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One in seven UK mothers barred from seeing sick babies due to Covid-19 restrictions, preemie charity finds

One in seven UK mothers barred from seeing sick babies due to Covid-19 restrictions, preemie charity finds
Coronavirus health restrictions have severely curtailed the time UK mothers are allowed to spend with their hospitalized babies, impeding bonding and possibly worsening health outcomes, a premature infants' charity has found.

Some 14 percent of parents with sick and premature babies have been prevented from staying at their newborns' bedside by Covid-19 regulations adopted haphazardly by the National Health Service, according to a recent survey by premature babies' charity Bliss, cited by the Mail on Sunday.

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A Hertfordshire mother told of being forced to "book a slot" to visit her five-week-premature daughter, with only one parent being allowed inside the neonatal intensive care unit (NICU) at Cambridge's Rosie Hospital. A first-time parent, Katie Orger complained that she missed the chance to breastfeed her little girl, and the lack of "skin-to-skin and lasting contact with my daughter" disrupted their bonding.

Another couple was deprived of the chance to visit their daughter together by Royal Bolton Hospital, restrictions they say estranged them from their baby, who was born with jaundice and required oxygen. "When I brought Emily home after nine days, it felt like someone else's child because the restrictions stopped that bond," Carly Maclean told Bliss.

It destroys a part of you.

During "normal" times, parents have 24-hour access to NICUs. Neonatal care staff and even national authorities like the Royal College of Pediatrics and Child Health have urged hospitals not to consider parents "visitors" with regard to social distancing and other coronavirus restrictions that are keeping them away from their children, but some individual hospitals have made their own rules.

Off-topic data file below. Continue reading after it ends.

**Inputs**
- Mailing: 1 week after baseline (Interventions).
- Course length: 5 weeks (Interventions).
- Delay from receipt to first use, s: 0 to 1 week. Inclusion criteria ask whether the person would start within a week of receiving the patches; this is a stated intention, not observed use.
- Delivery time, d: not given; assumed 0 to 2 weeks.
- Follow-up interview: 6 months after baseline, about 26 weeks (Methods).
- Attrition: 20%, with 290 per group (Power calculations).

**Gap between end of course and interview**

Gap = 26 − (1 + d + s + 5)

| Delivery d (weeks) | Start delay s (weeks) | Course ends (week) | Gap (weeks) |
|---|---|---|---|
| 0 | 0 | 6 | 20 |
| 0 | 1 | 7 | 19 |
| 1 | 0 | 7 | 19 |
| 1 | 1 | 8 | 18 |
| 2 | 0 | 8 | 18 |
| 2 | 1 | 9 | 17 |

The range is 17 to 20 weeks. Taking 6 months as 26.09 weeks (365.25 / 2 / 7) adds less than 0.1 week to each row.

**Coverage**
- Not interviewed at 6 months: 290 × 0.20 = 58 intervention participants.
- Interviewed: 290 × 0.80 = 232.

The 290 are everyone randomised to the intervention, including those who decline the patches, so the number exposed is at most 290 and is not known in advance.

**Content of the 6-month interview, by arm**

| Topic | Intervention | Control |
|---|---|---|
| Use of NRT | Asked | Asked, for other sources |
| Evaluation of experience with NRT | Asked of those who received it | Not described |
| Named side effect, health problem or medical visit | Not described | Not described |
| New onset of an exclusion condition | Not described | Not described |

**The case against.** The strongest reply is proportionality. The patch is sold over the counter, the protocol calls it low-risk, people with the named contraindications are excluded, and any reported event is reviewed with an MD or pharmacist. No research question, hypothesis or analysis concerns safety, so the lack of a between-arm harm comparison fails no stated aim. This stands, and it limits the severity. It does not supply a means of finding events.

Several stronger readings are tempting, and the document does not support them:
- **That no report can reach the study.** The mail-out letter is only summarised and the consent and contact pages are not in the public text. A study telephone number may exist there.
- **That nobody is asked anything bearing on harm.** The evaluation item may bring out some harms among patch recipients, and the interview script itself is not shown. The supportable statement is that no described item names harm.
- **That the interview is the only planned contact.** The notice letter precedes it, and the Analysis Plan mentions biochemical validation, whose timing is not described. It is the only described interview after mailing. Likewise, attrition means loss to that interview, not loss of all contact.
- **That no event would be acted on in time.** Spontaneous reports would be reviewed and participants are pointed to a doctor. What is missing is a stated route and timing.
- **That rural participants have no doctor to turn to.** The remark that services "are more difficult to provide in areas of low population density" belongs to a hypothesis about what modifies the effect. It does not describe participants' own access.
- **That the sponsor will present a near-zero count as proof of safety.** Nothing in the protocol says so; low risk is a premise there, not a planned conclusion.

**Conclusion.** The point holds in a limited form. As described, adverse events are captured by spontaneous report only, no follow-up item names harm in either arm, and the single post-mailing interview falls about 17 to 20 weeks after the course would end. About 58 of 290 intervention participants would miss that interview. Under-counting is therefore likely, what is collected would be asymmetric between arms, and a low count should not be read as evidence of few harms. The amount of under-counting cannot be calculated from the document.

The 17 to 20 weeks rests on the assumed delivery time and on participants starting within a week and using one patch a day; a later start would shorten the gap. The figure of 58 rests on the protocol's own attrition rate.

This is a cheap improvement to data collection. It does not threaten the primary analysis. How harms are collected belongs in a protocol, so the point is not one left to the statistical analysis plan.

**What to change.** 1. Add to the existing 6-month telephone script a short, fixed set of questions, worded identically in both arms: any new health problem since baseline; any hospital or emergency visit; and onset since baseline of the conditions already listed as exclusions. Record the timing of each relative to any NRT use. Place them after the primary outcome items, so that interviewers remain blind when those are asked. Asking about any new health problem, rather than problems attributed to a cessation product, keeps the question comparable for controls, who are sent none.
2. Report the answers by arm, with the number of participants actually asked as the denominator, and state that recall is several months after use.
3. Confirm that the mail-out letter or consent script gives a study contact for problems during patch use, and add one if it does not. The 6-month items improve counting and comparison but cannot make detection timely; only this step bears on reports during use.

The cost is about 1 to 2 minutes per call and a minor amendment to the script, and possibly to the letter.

Bliss concluded its report with a recommendation that the NHS issue a blanket order guaranteeing parents access to NICUs as a "matter of urgency." Its CEO Caroline Lee-Davey explained to the Mail that "our smallest and sickest babies need their parents at their side to give them the best chance of survival, even during a pandemic."

There's good reason for concern for both mothers and babies, as stillbirths nearly doubled between April and June in England while the country shut down "non-essential" care to fight the novel coronavirus. A report earlier this month in the Health Services Journal suggested the official line of "Stay Home, Protect the NHS, Save Lives" likely frightened ailing mothers away from seeking care – for themselves and their children.

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The UK's lockdown resulted in a spike in excess deaths in private homes as sick people concerned about being a burden on the national system opted to stay home and suffer in private rather than seek treatment or diagnosis for maladies that may have been curable. Ambulance calls to suicides also soared during the first six weeks of lockdown as people were ill-equipped to deal with prolonged isolation. 

The UK is far from the only country to adopt questionable treatment of new mothers under the guise of enforcing coronavirus restrictions, however. In France, women are being forced to "mask up" during labor, complicating delivery and even causing lasting psychological trauma according to a group campaigning to end the requirement. In the US, conflicting guidance from health authorities has led hospitals to separate mothers from their newborns and prohibit holding or breastfeeding of babies – even without evidence the virus can be transmitted through breastmilk. In Canada, Montreal's Sainte-Justine Hospital quarantined a new mother for a whopping 55 days, refusing to allow her to hold or nurse her child for the first two months of its life. 

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